Of open drains and dog attacks | Injured minor loses battle with life after 13 days

Representational Photo
Representational Photo

Srinagar, June 9: Tragedy has struck a Batamaloo family after a 10-year-old boy succumbed to his injuries at Children's Hospital, Bemina days after falling into a drain while being chased by stray dogs.

Stray dogs chased Ahmad Bin Javaid, a 6th standard student from Baran Pathar area of Batamaloo along with other kids when he fell into a drain and was admitted to hospital on May 28.

Though he was rescued from the drain, Ahmad lost his battle with life after 13 days at Children’s hospital here in Bemina.

Earlier also, there have been many cases of children dying due to dog bites and falling into drains after being chased by stray dogs.

Executive Engineer, Srinagar Municipal Corporation (SMC), Asrar Ahmad told Greater Kashmir that this drainage was above the ground and was important for the clearance and could not be covered.

He said that this drainage was not on the road as the construction work for the Doodh Ganga project was going on at this site.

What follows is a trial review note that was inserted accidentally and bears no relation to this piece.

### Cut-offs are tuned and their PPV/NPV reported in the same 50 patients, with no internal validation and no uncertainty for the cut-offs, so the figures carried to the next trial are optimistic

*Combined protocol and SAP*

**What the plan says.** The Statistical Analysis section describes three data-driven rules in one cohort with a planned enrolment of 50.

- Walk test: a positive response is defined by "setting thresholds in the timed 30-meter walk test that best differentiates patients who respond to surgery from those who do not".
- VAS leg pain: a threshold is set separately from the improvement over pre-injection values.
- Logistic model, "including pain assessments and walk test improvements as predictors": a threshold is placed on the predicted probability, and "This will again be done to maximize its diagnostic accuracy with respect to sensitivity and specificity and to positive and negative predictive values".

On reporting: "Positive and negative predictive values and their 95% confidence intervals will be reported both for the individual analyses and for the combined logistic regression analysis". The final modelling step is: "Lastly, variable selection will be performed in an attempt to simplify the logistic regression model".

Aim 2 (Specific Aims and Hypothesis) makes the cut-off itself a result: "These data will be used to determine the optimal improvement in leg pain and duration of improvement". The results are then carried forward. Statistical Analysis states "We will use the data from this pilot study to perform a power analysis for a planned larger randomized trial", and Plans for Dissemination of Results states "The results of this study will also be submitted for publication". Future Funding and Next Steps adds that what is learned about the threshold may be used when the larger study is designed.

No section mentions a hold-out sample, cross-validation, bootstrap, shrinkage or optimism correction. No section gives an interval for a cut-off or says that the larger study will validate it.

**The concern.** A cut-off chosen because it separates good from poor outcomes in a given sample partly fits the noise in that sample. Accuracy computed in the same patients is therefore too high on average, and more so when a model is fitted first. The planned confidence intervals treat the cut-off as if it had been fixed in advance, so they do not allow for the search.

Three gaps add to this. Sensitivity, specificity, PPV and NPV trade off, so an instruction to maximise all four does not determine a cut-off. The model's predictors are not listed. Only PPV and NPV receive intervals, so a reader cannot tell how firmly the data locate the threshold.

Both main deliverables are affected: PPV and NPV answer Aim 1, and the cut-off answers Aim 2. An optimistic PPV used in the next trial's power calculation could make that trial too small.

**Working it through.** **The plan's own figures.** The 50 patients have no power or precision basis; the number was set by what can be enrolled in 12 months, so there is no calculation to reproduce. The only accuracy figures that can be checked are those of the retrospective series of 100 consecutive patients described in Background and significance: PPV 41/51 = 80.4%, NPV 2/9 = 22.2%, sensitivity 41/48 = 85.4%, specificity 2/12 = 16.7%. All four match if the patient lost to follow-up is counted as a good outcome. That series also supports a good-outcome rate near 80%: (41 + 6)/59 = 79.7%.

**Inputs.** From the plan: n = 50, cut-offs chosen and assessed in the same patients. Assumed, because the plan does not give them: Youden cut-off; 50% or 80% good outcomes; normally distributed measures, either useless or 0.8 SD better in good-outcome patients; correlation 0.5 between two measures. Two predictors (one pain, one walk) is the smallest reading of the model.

"It is very unfortunate that the boy had gone from that side. Usually, people do not walk from that side. This is not a common drain on the road," he said.

Raising concern over the increasing dog bite cases and deaths due to it, HoD Community Medicine, Government Medical College (GMC), Dr Saleem Khan told Greater Kashmir that the increasing number of stray dog population across Srinagar was reaching a level of becoming a major public health concern, while measures of Animal Birth Control were too insufficient to cater to the exponential growth of the stray dog population.

Dr Khan said that other measures like owning stray dogs and establishing dog pounds were not viable in Kashmiri society.

"Collectively, the stakeholders need to take stringent measures to reduce human-dog conflict causing threat to limb and life of humans. The scientific disposal of municipal wastes also needs to be prioritised as haphazard disposal of household wastes and other wastes from food establishments attract packs of dogs, making human movement through such areas vulnerable," he said.

Dr Khan said that the tragic incident serves as a stark reminder of the urgent need for comprehensive strategies to address the issue of stray dogs in the region and to ensure the safety of residents, especially children.

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